Mobile Market

Mobile Market provides Fresh Produce, Nutrition Lessons

On a spring-like February day, tables in the community room at Wake Forest Baptist Church were lined with crates of apples, tomatoes,  onions, squash, zucchini,  bananas, strawberries, potatoes (both white and sweet), lettuce, grapes, bread, and baked goods. Volunteers were setting out food from Inter-Faith Food Shuttle for our monthly community Mobile Market at the church– providing good food directly to folks in need. Many waited patiently for the market to begin. One man at the market, Farris Simpson, lost his job four months ago, and his wife, with multiple sclerosis, relies on disability for support.

“This is the first time I’ve ever been to anything like this,” he said. The  reality is that anyone can be affected by hunger and find themselves in need of a little help to make ends meet. And that’s exactly what the market provides. Run once a month by two kind-hearted volunteers from the church,  the market welcomes all folks in need - no questions asked - to get whatever they  need for free.

Sherrell Seda Wake Forest MM Sherrell Seda  is a 44 year old veteran on disability and has two twin 16 year old boys to take care of, Dominique and Demetrius. She says she appreciates the Mobile Market for  the abundance and variety of fruits and vegetables.

“A lot of vegetables and produce we get here, we couldn’t afford at the supermarket.” She lamented that “we just get so busy just trying to fill the children up” that sometimes what’s healthful gets neglected.

Sherrell also welcomes the opportunity to try new things.

“A lot of stuff you can get here, you might never have tried before,” she says. Last month, she got to try a pomegranate for the first time. Her athletic sons are big meat eaters, but she says the vegetables she gets from the mobile market ensure they get other nutrition, too.  She’s thankful to have food to give them energy for their wrestling matches and ballgames.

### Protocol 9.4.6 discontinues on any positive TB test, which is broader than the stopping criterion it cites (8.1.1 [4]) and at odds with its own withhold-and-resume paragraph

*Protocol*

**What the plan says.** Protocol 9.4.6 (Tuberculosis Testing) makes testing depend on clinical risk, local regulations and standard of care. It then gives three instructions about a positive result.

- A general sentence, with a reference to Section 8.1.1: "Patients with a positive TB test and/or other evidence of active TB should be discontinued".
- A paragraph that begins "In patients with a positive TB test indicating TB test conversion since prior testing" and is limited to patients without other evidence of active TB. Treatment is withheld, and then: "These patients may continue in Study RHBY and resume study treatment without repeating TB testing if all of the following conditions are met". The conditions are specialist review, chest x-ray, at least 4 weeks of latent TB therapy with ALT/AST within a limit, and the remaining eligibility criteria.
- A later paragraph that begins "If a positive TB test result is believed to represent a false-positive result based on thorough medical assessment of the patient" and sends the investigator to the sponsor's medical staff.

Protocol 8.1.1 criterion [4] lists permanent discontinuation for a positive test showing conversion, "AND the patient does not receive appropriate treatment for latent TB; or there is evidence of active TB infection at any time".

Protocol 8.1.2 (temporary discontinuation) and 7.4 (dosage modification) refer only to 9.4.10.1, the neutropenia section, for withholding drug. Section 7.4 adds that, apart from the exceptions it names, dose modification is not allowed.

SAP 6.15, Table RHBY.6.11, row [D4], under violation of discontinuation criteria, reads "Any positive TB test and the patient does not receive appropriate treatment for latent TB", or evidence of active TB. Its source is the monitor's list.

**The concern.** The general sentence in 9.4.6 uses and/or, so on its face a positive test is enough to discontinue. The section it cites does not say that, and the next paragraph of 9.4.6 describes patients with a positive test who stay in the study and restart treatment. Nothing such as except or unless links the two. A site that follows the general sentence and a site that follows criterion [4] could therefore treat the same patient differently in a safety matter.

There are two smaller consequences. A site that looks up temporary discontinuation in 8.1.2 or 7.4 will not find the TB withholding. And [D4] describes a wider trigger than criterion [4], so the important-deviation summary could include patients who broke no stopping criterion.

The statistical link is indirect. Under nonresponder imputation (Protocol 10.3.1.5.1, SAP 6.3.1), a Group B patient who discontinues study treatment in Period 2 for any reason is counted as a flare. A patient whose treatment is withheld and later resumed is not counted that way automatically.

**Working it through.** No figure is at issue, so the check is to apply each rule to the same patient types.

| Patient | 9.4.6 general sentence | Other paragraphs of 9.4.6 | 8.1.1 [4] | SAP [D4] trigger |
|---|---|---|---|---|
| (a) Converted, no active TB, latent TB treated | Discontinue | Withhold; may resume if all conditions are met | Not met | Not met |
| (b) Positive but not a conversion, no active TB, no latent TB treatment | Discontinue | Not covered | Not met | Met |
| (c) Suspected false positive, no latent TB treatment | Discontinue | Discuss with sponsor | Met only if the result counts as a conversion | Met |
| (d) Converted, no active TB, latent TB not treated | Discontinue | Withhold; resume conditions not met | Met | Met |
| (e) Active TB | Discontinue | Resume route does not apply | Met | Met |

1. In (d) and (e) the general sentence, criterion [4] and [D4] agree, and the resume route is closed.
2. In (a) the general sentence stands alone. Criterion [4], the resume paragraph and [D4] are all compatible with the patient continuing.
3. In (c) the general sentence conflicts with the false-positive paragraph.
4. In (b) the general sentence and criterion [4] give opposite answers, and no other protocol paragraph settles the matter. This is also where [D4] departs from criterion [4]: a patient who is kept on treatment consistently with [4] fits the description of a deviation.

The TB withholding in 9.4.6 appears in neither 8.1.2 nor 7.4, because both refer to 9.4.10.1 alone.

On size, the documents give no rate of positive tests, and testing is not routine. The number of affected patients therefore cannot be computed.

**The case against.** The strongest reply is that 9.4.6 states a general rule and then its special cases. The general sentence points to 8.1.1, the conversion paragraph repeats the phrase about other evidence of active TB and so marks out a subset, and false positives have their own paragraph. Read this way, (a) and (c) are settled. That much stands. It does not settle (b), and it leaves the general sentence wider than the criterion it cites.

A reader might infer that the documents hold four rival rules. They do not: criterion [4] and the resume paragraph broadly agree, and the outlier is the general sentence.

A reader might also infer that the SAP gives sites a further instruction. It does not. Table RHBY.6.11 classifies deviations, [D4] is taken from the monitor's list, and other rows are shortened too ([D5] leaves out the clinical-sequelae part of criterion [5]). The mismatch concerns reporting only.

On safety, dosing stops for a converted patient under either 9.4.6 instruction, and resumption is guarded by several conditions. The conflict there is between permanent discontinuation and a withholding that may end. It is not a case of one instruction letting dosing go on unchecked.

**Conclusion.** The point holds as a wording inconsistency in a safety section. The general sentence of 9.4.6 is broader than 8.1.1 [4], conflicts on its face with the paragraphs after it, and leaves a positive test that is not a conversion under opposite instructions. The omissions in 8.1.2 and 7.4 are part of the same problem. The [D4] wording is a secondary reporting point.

The help from the market “goes farther than you’d think,” said Sharrell, “it’s like a drop of water falling in a basin, the way it spreads….it’s a blessing.”

Mitch Phillips, referred to the market by Urban Ministries, was there for his first time as well. He said he had a difficult time buying fruits and vegetables with food stamps while trying to make the benefits last the whole month.

“All you can buy is hot dogs and bologna….maybe a roast if it’s marked down three or four times,” he says, shaking his head, “…and then they CUT food stamps!”

The market provides knowledge as well as food. The IFFS Nutrition team shows participants healthful ways to use the produce they get there, providing tips on how to cook healthy on a budget.

Food Matters Wake Forest MM Feb 2014

This month’s lesson focused on reducing sodium intake, with tips such as not adding salt until you’re at the table and using herbs and spices to add flavor in place of salt.

whole grain mac sample

Participants sampled a healthier version of a comfort-food favorites:  whole-grain mac ‘n’ cheese with broccoli! The nutrition team then compared the ingredient list for this recipe to the ingredient list for Kraft’s boxed macaroni and cheese – which contains higher fat content  (including that nasty trans fat), higher sodium, and way less fiber than the recipe our nutrition team prepared.

“Do you know what Triployphosphate is?” Katherine Moser, IFFS's Nutrition Outreach Coordinator, asks the crowd, “Me neither.”  But all of the ingredients in the whole-grain dish were ones participants could easily find in the grocery store and know how to shop for.

Participants are challenged to "Try it, Share it, Change it" - Try a new food or recipe, Share information or food with a someone you know, or make a small Change in eating and behaviors.